Being Brave: Reforming the Welfare State

    3 minuti qari

    One topic which is taboo in the run up to a General Election is the reform that is now well overdue in our welfare system. Malta’s welfare state is designed on the traditional Scandinavian model of the nineteen sixties with bits and pieces being added by subsequent Governments since then.  These additions increased the burden on the tax payer, and encouraged more people to depend on these generous schemes.  Since the mid nineties attempts were made to tackle pension reforms.  But also these have been done half heartedly and with fits and starts. Meanwhile our welfare system is becoming more unsustainable and increasingly subject to abuse and misuse. One classic example is the number of registered unemployed who are doing plastering and plumbing works in homes and still being a burden on the tax payer rather than a contributor by paying tax. One concrete step in improving the country’s economic efficiency and competitiveness, as well as to eliminate waste and abuse of our scarce human and financial resources, is to embark immediately on an exercise of welfare reform.

    The underlying principles in this reform are justice, fairness, respect of the vulnerable and transparency in execution. But probably the strongest value is that of Choice – giving the opportunity to the citizen to choose the provider of a service, be it a private sector provider, a voluntary organisation or the state. The system at the moment does not give this choice, and it also discourages persons who can afford to pay for a service to seeking a private service, be it in education or in health. Choice is a fundamental human right, and state intervention since the seventies in Malta has distorted the value of Choice by making it more convenient and easy to go for state provided services for free when a large proportion of the users can afford paying for a service of their choice.  This dependency on the state factor is now a syndrome which makes it difficult to cure. The long queues behind the village offices of the numerous socialist ministers and parliamentary secretaries are an indication that five Nationalist administrations weren’t capable to cure this underlying state dependency syndrome.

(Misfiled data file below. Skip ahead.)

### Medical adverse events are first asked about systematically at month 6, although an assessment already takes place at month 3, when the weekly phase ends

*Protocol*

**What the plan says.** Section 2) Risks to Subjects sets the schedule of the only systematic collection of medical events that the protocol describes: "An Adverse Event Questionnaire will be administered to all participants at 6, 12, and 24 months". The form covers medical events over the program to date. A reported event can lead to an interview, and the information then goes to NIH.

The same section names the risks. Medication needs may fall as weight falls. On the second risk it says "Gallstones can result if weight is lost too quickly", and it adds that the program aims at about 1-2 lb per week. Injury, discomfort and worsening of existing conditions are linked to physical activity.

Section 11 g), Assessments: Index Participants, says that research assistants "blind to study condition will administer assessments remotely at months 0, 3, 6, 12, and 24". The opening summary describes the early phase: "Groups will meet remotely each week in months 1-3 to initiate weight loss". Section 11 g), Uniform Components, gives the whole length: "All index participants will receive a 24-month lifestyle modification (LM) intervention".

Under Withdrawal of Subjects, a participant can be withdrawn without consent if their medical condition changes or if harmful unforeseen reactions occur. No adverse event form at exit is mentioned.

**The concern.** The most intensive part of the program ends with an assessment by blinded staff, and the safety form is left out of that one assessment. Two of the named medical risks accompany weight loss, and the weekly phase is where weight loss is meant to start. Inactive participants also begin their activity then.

A brave effort is being made in the United Kingdom at the moment to reform the Welfare State. The Conservative-Liberal Democrat coalition is determined to move on radical reforms that make it beneficial again for someone on unemployment support to seek productive work, as well as to simplify a welfare system that has become complex with the building of layers of subsidies over years. The Welfare Reform Act 2012 which started being implemented in the beginning of April this year, is aimed at creating the right incentives to get more people into employment, and to protect the most vulnerable in society without having a blanket policy that covers individuals who are given an opportunity for abuse. It also creates a fairer system with benefits to both those who claim support but also to the tax payer.

    Will Malta bite the bullet and embark on much needed reforms? The social fabric of our country has changed over these last fifty years and what was a social need in the seventies and eighties is no longer today. The social problems have changed, and we have a different type of poverty and vulnerability in our society. Who is going to get the bull by the horns?


    Joseph FX Zahra